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The rantings and ravings of superstar theologian, Joe Vee

Editor's Note: Nearly two years ago, Joe Vee penned the piece "The First Victim of the Cosmic Inquisition" which detailed Michael Corbin's oft-overlooked contribution to esoteric radio history. Now, nearly a year since his last appearance @ BoA, Joe Vee returns for a special edition of "The Wrath of Joe" to pay tribute to one of his personal heroes, Michael Corbin.


RIP Michael Corbin

At about this time last week, I learned the sad news greeted with heavy heart by most any serious researcher into the “powers behind the throne” that often underlie the outermost façade of society. Michael Corbin, veteran talk-show host, intrepid journalist, and the grandfather of the esoteric media, long before Art Bell realized it was a ratings draw, passed away.

For anyone who enjoyed Michael’s work, either for pure entertainment or for content capable of sparking a thought, one did not necessarily feel sadness, so much as it was a bitter taste in the mouth. If you’ve joined Michael Corbin on his long ride from the Paranet Continuum, to "A Closer Look" on GCN, to the independent run of "A Closer Look" over the past three years, you’ve more often than not felt a certain sense of injustice for Michael.

For better or worse, Michael Corbin will always be lumped in with the “paranormal” and “conspiratorial” categories and yet anyone who listened to him can tell you this man was the rare radio journalist. In a field ridden with charlatan’s and hacks, Michael Corbin made it readily apparent to any listener that he wasn’t particularly interested in putting on a show or selling a guest’s book. Corbin possessed a near encyclopedic knowledge of every corner, shadow and crevice of this arena and never refrained from making it apparent. Whether it was on the Paranet Continuum or "A Closer Look", Michael Corbin was captain of his ship and would take the topic into waters lesser able (though sadly better known) contemporaries hadn’t the ability to pilot.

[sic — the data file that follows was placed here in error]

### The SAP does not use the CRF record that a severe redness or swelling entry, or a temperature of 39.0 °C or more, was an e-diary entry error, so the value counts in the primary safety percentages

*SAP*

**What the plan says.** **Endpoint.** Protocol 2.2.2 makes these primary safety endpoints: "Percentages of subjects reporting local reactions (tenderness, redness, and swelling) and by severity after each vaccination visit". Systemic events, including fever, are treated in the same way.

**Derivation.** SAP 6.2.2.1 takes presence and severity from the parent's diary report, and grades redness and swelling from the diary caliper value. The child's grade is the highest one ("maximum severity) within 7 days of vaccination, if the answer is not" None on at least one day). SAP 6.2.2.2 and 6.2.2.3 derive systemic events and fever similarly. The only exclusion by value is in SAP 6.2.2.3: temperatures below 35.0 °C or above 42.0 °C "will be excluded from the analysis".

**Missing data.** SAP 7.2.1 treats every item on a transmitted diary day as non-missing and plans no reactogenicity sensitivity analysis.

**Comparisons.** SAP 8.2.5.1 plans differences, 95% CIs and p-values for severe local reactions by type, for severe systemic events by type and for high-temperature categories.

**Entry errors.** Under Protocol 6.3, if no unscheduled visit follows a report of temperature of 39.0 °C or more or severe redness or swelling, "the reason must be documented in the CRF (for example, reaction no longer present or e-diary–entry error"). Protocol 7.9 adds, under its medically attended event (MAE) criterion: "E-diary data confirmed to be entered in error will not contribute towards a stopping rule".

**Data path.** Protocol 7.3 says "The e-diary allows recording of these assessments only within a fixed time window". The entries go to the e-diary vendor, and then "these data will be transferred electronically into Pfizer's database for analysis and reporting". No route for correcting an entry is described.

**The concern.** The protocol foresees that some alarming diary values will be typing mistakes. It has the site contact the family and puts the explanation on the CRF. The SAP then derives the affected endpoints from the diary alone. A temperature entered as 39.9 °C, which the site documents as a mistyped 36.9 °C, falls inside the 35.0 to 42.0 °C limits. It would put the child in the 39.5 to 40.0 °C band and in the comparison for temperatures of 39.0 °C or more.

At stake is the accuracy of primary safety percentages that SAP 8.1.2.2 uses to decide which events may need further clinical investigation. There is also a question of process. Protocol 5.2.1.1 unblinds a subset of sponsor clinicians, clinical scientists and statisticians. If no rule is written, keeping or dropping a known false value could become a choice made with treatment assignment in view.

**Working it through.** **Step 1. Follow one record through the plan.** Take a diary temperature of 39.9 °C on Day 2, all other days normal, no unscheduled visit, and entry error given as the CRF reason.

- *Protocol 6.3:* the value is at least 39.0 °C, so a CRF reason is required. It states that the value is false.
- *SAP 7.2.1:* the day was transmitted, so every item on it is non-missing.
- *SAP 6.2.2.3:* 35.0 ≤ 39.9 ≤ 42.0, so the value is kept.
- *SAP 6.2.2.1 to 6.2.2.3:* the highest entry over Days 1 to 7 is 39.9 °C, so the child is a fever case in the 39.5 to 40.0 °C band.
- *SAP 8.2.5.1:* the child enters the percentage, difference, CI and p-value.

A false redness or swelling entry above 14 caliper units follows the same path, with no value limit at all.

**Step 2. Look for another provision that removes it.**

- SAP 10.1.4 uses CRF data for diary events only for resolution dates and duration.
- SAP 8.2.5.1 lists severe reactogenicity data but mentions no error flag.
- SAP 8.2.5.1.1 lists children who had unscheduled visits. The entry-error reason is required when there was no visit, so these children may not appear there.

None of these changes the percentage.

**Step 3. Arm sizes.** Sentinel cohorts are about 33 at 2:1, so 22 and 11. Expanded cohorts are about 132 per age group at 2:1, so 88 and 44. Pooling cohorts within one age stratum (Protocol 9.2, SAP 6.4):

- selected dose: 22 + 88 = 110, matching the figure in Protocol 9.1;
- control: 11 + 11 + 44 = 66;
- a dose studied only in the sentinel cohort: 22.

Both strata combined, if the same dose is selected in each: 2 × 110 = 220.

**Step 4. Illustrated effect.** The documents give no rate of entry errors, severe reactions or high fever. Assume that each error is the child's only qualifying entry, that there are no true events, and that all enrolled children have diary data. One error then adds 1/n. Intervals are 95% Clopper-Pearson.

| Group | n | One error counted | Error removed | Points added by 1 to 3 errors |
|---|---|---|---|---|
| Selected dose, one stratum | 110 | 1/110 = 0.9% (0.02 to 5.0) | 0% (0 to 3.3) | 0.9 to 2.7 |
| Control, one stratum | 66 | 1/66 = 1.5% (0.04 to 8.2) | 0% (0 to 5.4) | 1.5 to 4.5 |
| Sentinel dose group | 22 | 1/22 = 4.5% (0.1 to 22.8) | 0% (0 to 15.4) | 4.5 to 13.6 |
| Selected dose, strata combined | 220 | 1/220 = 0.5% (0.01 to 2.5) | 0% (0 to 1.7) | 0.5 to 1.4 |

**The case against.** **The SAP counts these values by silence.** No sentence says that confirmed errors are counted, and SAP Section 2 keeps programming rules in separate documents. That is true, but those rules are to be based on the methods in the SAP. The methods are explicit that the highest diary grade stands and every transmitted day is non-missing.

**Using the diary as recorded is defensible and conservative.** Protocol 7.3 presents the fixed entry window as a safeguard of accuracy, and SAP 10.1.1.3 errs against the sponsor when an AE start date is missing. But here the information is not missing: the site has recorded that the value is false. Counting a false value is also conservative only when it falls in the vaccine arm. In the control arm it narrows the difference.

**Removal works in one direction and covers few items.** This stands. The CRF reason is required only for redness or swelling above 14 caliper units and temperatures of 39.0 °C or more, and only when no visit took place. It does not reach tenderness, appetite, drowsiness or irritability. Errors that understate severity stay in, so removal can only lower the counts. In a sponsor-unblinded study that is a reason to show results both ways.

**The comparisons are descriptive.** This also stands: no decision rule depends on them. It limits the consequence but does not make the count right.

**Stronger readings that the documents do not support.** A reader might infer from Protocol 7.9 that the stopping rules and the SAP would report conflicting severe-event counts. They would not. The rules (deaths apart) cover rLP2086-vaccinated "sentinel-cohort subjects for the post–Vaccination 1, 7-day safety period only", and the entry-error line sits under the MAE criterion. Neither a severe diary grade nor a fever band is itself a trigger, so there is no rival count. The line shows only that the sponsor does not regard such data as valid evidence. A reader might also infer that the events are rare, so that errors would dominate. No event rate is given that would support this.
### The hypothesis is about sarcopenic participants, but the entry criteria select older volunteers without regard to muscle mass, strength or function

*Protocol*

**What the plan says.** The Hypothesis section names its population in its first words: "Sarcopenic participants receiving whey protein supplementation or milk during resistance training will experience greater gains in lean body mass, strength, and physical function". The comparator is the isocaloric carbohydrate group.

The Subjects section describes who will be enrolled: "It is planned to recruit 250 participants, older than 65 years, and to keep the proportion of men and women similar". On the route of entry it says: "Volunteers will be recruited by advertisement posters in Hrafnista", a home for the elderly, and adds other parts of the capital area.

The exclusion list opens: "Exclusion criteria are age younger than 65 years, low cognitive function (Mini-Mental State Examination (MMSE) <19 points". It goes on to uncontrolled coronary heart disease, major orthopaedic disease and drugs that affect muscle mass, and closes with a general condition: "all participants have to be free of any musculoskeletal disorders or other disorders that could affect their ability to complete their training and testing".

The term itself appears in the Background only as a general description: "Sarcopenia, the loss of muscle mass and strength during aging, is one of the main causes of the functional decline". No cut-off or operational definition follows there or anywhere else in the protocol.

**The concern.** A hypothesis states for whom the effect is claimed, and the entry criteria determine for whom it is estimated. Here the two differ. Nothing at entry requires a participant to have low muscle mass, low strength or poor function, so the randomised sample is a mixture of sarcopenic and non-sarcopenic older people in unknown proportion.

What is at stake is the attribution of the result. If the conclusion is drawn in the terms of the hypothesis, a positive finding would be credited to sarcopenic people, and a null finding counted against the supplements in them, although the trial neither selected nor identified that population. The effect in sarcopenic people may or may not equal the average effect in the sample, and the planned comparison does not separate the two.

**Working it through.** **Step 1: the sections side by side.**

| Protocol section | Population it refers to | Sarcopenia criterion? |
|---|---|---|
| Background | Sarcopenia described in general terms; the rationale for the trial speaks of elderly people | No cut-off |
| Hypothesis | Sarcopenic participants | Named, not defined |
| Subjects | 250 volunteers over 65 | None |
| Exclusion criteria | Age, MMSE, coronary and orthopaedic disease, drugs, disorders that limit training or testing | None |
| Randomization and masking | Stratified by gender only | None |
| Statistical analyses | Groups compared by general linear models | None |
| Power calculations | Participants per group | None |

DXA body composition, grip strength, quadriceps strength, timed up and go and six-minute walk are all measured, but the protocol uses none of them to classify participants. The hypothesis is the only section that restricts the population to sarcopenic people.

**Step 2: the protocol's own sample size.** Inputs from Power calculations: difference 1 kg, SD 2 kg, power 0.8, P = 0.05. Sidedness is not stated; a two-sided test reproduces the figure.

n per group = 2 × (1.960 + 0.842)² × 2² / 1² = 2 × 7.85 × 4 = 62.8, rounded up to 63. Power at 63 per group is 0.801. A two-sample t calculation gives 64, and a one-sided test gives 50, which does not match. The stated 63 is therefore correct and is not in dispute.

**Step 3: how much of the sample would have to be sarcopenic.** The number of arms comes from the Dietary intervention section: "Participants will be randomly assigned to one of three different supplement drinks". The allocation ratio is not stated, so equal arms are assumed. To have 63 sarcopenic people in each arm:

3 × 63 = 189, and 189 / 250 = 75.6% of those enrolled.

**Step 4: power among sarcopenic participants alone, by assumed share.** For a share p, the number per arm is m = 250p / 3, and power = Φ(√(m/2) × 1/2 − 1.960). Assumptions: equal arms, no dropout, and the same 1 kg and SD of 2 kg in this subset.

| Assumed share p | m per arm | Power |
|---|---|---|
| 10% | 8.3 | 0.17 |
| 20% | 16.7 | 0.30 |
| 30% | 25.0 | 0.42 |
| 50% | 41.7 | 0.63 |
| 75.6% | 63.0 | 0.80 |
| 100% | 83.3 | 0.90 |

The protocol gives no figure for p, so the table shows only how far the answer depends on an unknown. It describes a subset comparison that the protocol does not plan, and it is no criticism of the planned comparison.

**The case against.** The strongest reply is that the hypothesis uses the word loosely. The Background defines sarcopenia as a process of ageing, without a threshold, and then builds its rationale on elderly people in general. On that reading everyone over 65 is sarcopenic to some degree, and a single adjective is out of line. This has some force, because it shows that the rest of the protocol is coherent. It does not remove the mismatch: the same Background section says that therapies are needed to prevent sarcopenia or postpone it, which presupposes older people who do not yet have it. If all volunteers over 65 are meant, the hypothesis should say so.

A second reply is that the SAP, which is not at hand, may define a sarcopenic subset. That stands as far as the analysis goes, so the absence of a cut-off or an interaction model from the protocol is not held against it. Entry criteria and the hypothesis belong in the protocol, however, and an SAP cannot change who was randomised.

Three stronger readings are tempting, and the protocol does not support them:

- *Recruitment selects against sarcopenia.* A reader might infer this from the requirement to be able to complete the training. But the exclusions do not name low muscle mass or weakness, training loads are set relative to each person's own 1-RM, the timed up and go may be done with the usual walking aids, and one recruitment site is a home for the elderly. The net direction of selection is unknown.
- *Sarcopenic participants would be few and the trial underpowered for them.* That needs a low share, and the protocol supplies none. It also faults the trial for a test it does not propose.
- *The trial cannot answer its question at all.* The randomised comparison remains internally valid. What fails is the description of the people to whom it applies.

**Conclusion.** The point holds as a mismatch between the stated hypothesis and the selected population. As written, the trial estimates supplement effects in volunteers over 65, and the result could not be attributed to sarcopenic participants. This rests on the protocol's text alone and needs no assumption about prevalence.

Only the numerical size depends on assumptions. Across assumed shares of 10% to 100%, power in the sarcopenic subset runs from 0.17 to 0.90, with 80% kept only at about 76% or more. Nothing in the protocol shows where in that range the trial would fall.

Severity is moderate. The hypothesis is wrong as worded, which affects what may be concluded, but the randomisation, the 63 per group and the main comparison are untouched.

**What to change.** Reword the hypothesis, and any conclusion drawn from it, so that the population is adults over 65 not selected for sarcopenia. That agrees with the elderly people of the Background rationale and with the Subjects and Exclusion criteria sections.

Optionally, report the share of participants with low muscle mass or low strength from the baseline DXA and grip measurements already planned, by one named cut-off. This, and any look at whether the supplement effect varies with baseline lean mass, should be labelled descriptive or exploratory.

At last I checked, the archives to Paranet were down, however, if you get a chance, please, take a listen. Corbin asked the difficult questions Art Bell groupies and Ufology junkies should have clamored for. Aside from Corbin’s open challenge to Art Bell in the weeks leading up to and after the Hale Bopp fiasco, Corbin dared to go where no one in Ufology was willing to go in the 90s: he was willing to question the legitimacy and interest of funding.

Thus when Robert Bigelow bought the “Skinwalker Ranch” and assembled an investigative team, Corbin reviewed Bigelow’s interest in the sight and UFO activity and dared to ask open mic if anyone else was concerned about where Bigelow’s money came from and why were concerned parties only willing to commit a bare minimum research into his background and connections? And let’s not forget, towards the end of Paranet’s run, Corbin began focusing in on the potential psy-ops behind the whole UFO issue and the potential it had for mind control. Corbin had, in the course of the program, uncovered so much fraud and dirty money surrounding the phenomenon. By the time he discovered the presence of MK ULTRA alumni in the early history of Ufology, it became time to ask the forbidden question: was the whole UFO phenomenon, one which had enchanted-in one way or another-millions, an operation in mass mind control?